Maybe a slight sense of decency

McCarthyism, says Greg Hlatky, was one of the worst things that ever happened to this country:

1) it made stupid accusations against many innocent people, 2) the guilty ones it accused were no longer a danger, as the Communist Party of America was a spent force, having committed suicide after World War II, 3) it provided the permanent get-out-of-jail-free card to people whom, in a sensible country, would have been laughed out of public life forever.

Lillian Hellman, for one.

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OU nasty boys

Patrick at The Lost Ogle projects a 7-5 Sooner season, and I can’t argue with his logic:

I expect the 2012 OU football season to be similar to 2011. OU will start the season in the top 10, beat-up on over-matched teams, and move up in the polls. [Landry] Jones will even be considered a Heisman hopeful. Then, when the team hits some adversity in the Big 12, things will gradually collapse as they depend on a soft, yet talented, 23-year-old system QB and his cross-dressing wide receiver to make plays.

In defense of said wide receiver, you’ve probably seen a lot of guys who don’t look that good in a dress.

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I don’t know, I’ve never Munsed

Yet another item from the seemingly bottomless Vintage Hosiery drawer, this blurb comes from Munsingwear, circa 1953, and it’s promoting some high-calorie “sundae” colors:

Munsingwear advertisement

Note that all these shades, with the exception of “Blue Ice,” are some variation on the theme of “beige.” (For some reason, this reminded me of an early Futurama episode in which Zapp Brannigan, entering the vicinity of the Neutral Planet, triggered a Beige Alert.) And if you were here five years ago, you may remember this:

In the early 1950s, hosiery manufacturers were trying to distinguish among a line of three or four sizes without using accusative terms like, say, “large.”

Hence Iris, Venus and Diana here. Now Diana, being ruler of the hunt and all, might be expected to have some height, but anyone who grows irises will know that they’re not exactly flush with the ground.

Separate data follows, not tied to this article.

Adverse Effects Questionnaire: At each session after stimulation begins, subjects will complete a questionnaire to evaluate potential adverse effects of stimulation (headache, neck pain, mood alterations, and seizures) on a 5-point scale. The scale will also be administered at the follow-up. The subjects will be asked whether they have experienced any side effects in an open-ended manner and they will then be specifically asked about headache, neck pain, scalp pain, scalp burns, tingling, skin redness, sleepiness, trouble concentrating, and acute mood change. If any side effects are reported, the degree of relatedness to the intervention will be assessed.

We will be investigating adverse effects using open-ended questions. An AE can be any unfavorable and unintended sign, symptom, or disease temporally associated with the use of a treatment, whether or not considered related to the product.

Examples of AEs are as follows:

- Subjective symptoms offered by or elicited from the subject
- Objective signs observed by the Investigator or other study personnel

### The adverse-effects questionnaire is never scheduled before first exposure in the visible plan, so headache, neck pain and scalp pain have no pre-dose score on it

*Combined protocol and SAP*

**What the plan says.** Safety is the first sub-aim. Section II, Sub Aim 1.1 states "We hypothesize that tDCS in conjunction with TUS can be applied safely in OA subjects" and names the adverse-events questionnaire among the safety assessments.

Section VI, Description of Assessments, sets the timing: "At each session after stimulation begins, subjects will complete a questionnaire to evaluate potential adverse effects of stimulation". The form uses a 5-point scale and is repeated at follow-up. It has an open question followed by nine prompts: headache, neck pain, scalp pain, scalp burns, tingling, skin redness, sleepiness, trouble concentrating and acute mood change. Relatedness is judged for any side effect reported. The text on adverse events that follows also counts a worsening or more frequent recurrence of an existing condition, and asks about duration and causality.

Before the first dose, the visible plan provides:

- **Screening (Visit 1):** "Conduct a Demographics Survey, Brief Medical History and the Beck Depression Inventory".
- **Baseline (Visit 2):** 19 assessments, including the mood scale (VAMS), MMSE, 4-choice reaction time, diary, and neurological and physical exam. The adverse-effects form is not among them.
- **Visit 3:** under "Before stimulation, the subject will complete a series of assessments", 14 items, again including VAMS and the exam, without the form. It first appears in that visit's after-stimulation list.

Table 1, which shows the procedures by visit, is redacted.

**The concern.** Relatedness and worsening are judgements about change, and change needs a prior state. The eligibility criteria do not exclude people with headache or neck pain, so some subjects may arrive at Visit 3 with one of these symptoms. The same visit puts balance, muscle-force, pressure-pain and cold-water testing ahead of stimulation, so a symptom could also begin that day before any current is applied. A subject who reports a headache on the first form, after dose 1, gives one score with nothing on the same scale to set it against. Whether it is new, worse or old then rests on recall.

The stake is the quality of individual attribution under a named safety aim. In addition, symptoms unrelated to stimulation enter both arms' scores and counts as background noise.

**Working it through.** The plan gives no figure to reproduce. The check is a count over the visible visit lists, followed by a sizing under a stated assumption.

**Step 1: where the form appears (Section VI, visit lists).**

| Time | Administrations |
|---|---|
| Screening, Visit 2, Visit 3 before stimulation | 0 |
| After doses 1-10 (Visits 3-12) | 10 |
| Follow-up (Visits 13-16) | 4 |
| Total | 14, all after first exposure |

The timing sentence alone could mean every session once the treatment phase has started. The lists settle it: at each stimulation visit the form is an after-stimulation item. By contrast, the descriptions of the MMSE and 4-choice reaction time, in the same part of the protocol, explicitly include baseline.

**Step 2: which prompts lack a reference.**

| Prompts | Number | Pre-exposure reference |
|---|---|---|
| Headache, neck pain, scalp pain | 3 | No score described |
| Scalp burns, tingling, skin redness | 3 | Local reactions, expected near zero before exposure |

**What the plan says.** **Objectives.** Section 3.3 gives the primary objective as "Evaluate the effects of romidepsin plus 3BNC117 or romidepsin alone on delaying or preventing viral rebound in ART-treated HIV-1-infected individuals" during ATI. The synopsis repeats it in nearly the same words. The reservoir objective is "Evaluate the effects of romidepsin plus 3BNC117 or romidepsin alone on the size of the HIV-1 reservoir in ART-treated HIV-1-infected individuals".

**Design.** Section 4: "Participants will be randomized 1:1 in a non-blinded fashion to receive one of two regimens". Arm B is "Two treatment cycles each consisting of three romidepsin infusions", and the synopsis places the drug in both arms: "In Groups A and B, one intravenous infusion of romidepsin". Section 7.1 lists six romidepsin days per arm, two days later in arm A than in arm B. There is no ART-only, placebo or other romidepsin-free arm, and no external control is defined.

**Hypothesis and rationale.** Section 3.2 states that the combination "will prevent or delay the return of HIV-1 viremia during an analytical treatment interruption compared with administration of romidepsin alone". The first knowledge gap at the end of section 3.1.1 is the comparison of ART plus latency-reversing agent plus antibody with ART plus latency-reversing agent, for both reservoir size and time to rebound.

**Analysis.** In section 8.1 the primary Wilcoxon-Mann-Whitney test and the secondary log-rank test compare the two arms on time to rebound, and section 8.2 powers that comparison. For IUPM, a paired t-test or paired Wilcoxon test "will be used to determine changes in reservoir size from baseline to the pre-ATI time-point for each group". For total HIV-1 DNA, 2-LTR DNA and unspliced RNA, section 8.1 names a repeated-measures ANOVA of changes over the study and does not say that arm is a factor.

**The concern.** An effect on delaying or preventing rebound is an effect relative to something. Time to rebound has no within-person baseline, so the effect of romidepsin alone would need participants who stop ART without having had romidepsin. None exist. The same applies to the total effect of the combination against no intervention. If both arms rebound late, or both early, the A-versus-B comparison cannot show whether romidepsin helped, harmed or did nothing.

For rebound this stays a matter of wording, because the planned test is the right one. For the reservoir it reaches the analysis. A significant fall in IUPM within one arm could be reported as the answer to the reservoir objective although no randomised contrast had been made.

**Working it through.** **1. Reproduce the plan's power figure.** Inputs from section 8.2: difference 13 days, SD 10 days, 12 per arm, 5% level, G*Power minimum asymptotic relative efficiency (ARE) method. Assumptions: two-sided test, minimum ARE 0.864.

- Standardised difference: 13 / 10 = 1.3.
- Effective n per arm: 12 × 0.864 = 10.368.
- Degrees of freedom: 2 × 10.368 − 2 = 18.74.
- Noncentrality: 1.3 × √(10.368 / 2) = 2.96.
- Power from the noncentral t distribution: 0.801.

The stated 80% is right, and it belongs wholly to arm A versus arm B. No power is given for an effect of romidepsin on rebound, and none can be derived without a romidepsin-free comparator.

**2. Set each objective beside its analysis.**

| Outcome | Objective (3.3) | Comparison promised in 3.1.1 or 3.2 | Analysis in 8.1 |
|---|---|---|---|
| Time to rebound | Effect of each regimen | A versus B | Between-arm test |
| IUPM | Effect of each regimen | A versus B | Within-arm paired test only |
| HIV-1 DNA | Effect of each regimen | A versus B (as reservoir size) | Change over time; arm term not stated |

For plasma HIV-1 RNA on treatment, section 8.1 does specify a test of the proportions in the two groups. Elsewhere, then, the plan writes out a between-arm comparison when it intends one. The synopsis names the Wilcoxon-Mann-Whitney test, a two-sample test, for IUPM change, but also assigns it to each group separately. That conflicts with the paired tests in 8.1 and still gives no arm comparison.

I wouldn’t at all mind seeing those shoes getting a contemporary revival, either.

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At least as profitable as casinos

An operation called Plain Green sent me a flyer. “We’re your simple solution for life’s little surprises!” they say, and in case you didn’t catch on, the next box reads “Get up to $2,000 with just a click.”

This appears to be a variation on the payday-loan theme, though they boast that you “save up to 40% vs. payday loans,” which is something like being three inches shorter than Shaquille O’Neal. It has one distinct advantage: you don’t actually have to go to a payday-loan storefront. As to the rest of it, I will quote from the fine print:

For example, a $700 loan from Plain Green at 364.00% APR would require 14 bi-weekly installment payments of $116.63. After the 14th successful payment, your loan would be paid in full. A typical payday loan of $700 with an APR of 603.64% and a fourteen (14) day loan would require one payment of $862.29.

Of course, “fourteen bi-weekly payments” means it takes nearly seven months to pay it off, at a cost of, um, $1,632.82.

Who are these folks?

Plain Green, LLC is a tribal lending activity wholly owned by the Chippewa Cree Tribe of the Rocky Boy Indian Reservation, Montana, a sovereign nation located within the United States of America, and is operating within the Tribe’s Reservation.

All of which is true. Legal, even. Not that everyone thinks it’s such a swell idea.

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Wear and tear